The right side of the library building in downtown Paris is an original Carnegie Library that opened in November 1904; it has welcomed patrons almost continuously since that time. Although some renovations to this part of the building have been made along the way, the classical proportions and features of the original building are still very much in evidence. This free public library continues to make a profound cultural impact on an immeasurable number of children and adults throughout the community.
At the turn of the 19th century, several local clubs with a strong literary and self-education focus found their personal libraries inadequate for the studies they undertook, and so the dream of a public library was born.
All these clubs, with the common interest of a public library, formed a city federation for the purpose of raising funds to establish a library. Through fund-raising events and individual gifts, members raised around $10,000 — a considerable sum for that time.
Fortunately, at this time Mr. Andrew Carnegie was assisting cities in building public libraries. Several persons wrote to him; at the time he was living in Scotland at Skibo Castle. Mr. Carnegie’s secretary replied that it was customary for the Mayor of the town to take the initiative in these matters. Paris Mayor Benjamin Perry immediately wrote a personal request, and Mr. Carnegie agreed to give Paris $12,000 for a library, provided the city would maintain the library at a cost of not less than $1,200 per year.
Early in 1903, the present site on the corner of Seventh and High Streets was purchased from the Misses Annie and Ellen Kelly, “noted tailoresses of the day.” The original building was erected at a cost of $23,000, including furnishings. Opened in November of 1904, a contemporary account describes it as a structure of “handsome French flat pressed brick with trimmings of carved Bedford stone. The interior has hardwood floors, solid oak woodwork, and paneling. The reading rooms, being corner rooms, permit the best light effect.” The architect for the building was Raymond Stamler. Miss Celeste Lucas was the first librarian, replaced a few years later by Miss Imogen Redmon.
On May 4, 1967, the library became a tax-supported institution, freely available to all residents of Paris and Bourbon County. Soon after, a renovation project was begun and the former basement was enlarged to become the first floor of the building. During this period, the original library reading room was used for library programs, civic meetings, and storage. Another construction and renovation project was begun in 1988, adding a two-story addition and remodeling the entire facility. Also at this time, adjoining property was purchased to allow for future expansion.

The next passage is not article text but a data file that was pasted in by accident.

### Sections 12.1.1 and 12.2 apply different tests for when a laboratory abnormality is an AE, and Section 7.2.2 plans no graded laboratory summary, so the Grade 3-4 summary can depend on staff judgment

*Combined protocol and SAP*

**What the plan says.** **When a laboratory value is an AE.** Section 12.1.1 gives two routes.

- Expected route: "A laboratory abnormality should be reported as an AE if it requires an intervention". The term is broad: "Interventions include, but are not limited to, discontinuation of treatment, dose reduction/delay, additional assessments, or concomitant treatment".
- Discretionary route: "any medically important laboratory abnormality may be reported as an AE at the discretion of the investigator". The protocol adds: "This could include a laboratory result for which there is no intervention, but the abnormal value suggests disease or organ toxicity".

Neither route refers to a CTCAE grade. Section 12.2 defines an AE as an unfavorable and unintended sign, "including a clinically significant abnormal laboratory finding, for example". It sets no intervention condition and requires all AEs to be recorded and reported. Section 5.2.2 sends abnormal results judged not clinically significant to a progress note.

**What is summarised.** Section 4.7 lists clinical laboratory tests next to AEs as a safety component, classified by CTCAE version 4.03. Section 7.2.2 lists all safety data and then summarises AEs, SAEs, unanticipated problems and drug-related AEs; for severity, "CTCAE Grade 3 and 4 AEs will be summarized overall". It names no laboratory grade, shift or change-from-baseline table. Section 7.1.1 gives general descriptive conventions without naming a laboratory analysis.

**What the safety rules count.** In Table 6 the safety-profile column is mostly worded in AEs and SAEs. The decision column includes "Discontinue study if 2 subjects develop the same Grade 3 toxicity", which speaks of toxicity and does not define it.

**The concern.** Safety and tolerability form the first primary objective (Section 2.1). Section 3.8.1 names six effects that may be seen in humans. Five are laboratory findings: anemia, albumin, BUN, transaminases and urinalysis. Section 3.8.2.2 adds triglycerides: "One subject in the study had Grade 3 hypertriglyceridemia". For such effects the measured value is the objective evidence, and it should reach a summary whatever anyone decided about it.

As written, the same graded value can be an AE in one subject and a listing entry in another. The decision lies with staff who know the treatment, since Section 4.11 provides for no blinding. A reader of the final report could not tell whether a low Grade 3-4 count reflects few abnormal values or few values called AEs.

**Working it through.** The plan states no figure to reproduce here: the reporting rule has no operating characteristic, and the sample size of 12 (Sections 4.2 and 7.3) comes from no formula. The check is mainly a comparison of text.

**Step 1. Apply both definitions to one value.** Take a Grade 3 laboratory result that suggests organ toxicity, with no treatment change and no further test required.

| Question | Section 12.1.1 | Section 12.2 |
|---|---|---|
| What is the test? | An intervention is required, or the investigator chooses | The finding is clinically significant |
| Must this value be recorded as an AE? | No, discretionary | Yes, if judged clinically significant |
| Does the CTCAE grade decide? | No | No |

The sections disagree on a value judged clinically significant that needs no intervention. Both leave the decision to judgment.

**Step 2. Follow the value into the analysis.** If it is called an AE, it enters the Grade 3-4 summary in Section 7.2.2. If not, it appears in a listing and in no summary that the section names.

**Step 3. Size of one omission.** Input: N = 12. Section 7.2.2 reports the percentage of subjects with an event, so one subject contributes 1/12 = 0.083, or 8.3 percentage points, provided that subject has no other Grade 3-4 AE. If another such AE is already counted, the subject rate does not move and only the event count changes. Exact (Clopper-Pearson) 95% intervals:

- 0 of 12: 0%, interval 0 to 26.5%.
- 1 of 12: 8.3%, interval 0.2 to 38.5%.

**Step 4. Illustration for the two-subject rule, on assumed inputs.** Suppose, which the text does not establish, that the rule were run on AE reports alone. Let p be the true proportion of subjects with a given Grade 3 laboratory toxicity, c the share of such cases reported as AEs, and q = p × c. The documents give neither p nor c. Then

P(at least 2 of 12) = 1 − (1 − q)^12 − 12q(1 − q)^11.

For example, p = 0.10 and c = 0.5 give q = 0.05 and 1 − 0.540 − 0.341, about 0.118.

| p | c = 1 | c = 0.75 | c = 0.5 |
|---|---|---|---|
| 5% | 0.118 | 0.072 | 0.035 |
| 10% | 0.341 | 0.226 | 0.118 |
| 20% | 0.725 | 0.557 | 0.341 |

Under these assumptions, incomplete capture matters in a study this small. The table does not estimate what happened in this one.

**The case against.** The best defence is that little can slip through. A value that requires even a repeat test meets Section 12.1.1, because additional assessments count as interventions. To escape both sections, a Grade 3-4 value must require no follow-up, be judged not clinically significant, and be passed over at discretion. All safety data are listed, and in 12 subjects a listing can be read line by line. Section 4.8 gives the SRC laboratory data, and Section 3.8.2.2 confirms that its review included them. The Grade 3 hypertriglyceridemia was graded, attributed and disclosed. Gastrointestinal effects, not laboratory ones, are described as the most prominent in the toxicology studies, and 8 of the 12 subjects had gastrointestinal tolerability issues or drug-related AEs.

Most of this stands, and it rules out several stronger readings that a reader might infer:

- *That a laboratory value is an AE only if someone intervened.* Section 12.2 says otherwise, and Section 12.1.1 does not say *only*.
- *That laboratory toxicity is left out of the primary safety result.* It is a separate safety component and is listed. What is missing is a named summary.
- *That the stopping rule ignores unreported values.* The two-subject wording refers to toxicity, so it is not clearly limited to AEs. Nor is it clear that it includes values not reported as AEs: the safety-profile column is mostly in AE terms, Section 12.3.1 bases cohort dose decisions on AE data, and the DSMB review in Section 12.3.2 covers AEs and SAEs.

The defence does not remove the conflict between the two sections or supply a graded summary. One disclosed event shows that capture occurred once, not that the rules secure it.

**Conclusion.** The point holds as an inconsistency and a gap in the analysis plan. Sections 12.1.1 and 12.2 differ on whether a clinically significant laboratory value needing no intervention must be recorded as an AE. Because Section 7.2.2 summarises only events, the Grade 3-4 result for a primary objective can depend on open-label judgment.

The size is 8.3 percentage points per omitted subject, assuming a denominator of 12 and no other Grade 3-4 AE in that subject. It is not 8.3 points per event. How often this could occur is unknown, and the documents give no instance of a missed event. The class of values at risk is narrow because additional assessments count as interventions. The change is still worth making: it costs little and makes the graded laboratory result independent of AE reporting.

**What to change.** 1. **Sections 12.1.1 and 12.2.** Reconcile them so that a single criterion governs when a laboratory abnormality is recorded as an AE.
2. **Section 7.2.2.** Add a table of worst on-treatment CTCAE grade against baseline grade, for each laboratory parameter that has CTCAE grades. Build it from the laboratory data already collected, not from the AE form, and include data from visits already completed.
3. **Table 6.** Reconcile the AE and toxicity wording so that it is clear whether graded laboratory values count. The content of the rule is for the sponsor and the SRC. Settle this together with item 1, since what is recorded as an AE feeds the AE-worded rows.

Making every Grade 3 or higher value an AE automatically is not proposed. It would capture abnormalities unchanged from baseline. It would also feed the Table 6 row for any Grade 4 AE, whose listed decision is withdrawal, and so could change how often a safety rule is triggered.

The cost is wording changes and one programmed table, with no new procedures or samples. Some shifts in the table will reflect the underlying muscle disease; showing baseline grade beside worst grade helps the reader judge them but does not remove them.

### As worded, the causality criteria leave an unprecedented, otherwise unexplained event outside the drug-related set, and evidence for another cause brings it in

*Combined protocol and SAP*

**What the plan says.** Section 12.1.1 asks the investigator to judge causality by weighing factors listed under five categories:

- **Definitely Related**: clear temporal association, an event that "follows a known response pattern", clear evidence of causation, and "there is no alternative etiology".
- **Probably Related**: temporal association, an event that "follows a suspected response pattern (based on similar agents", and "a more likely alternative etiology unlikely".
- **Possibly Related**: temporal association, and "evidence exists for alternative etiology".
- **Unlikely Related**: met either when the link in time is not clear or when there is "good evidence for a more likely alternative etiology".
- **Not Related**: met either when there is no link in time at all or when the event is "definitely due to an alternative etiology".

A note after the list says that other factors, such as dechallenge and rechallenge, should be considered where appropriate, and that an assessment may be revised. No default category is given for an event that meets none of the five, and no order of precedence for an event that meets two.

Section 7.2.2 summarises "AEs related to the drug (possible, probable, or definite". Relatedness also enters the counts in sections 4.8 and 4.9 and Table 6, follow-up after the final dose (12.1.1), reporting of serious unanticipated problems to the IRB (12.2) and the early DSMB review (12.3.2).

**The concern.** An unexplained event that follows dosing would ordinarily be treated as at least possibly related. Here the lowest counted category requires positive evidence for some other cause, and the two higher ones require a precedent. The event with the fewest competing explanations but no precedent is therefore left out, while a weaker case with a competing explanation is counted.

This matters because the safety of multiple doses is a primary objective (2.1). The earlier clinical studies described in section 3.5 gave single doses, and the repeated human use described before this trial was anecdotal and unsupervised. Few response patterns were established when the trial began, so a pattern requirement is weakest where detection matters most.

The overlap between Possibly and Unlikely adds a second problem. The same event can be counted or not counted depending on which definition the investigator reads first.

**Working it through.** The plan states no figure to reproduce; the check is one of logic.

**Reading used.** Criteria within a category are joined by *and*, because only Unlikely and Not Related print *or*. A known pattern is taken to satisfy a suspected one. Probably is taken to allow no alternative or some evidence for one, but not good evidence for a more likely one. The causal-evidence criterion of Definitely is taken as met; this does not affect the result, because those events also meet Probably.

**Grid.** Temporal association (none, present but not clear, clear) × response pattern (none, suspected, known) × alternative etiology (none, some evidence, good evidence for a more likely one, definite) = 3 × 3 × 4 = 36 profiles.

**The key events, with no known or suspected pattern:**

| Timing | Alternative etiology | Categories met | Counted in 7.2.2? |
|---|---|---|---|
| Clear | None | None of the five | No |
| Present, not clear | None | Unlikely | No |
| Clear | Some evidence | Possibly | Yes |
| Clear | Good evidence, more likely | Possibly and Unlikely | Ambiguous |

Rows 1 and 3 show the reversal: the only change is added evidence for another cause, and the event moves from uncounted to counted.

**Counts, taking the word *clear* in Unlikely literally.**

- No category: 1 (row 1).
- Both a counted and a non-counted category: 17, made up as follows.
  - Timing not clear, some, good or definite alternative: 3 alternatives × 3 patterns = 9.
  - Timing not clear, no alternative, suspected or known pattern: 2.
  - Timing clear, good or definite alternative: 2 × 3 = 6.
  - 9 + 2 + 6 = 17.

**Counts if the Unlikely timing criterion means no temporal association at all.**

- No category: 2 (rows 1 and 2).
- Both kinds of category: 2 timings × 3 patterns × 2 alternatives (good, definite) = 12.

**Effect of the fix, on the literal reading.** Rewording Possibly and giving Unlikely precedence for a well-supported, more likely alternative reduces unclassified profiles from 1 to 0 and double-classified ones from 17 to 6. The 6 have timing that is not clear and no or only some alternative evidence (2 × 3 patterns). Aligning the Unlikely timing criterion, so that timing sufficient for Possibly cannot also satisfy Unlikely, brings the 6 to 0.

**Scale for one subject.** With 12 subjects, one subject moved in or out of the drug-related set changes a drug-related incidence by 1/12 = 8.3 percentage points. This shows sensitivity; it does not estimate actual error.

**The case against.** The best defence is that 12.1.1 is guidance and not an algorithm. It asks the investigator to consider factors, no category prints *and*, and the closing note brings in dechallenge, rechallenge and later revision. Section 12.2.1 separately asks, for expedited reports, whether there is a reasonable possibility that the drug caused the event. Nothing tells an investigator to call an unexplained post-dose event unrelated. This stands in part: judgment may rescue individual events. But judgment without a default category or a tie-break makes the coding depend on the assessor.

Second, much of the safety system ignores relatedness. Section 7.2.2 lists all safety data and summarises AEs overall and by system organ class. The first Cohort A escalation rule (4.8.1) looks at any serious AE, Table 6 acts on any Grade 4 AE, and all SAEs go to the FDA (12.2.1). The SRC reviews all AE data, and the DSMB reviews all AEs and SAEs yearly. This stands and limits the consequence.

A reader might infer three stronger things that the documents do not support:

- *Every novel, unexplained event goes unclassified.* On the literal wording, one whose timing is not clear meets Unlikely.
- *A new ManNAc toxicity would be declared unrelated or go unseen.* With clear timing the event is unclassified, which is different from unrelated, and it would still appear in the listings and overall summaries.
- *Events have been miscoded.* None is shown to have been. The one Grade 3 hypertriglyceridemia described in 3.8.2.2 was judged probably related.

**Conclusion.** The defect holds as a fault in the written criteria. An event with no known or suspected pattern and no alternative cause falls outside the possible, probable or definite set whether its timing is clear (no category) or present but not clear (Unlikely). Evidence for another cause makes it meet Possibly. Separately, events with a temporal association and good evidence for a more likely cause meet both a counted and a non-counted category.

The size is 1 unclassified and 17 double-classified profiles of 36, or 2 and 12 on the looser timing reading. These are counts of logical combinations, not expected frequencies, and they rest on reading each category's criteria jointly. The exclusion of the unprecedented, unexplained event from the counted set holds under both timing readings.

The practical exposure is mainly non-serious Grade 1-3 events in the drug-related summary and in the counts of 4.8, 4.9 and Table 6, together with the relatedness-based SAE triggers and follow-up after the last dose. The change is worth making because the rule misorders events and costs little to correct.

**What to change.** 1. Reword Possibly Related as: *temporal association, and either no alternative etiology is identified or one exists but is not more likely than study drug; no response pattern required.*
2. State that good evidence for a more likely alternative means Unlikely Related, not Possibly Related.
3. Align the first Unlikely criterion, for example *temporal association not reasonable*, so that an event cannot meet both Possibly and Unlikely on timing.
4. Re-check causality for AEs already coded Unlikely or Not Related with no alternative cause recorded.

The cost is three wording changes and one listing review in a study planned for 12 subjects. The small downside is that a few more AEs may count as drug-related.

In 2007, planning began for another expansion project to bring the library into the twenty-first century and allow space for additional materials and programs. Ground was broken in July of 2014 for what would become a two-story, modern addition featuring natural materials, state-of-the-art electrical, media, and HVAC systems, and bright new spaces for community activities. The grand opening of the expanded and renovated facility was held on February 8, 2016, and the beautiful new building was even featured on the cover of American Libraries magazine’s 2016 design issue.
Today, the library’s original collection of 5,484 books has increased more than tenfold. The library has also expanded into other media, from graphic novels to ebooks, and programs, from movie screenings to teen clubs, that no one imagined in 1904. Andrew Carnegie would surely be astounded and pleased by the array of materials and services that the library now offers.
PARIS-BOURBON COUNTY PUBLIC LIBRARY
701 High Street
Paris, Kentucky 40361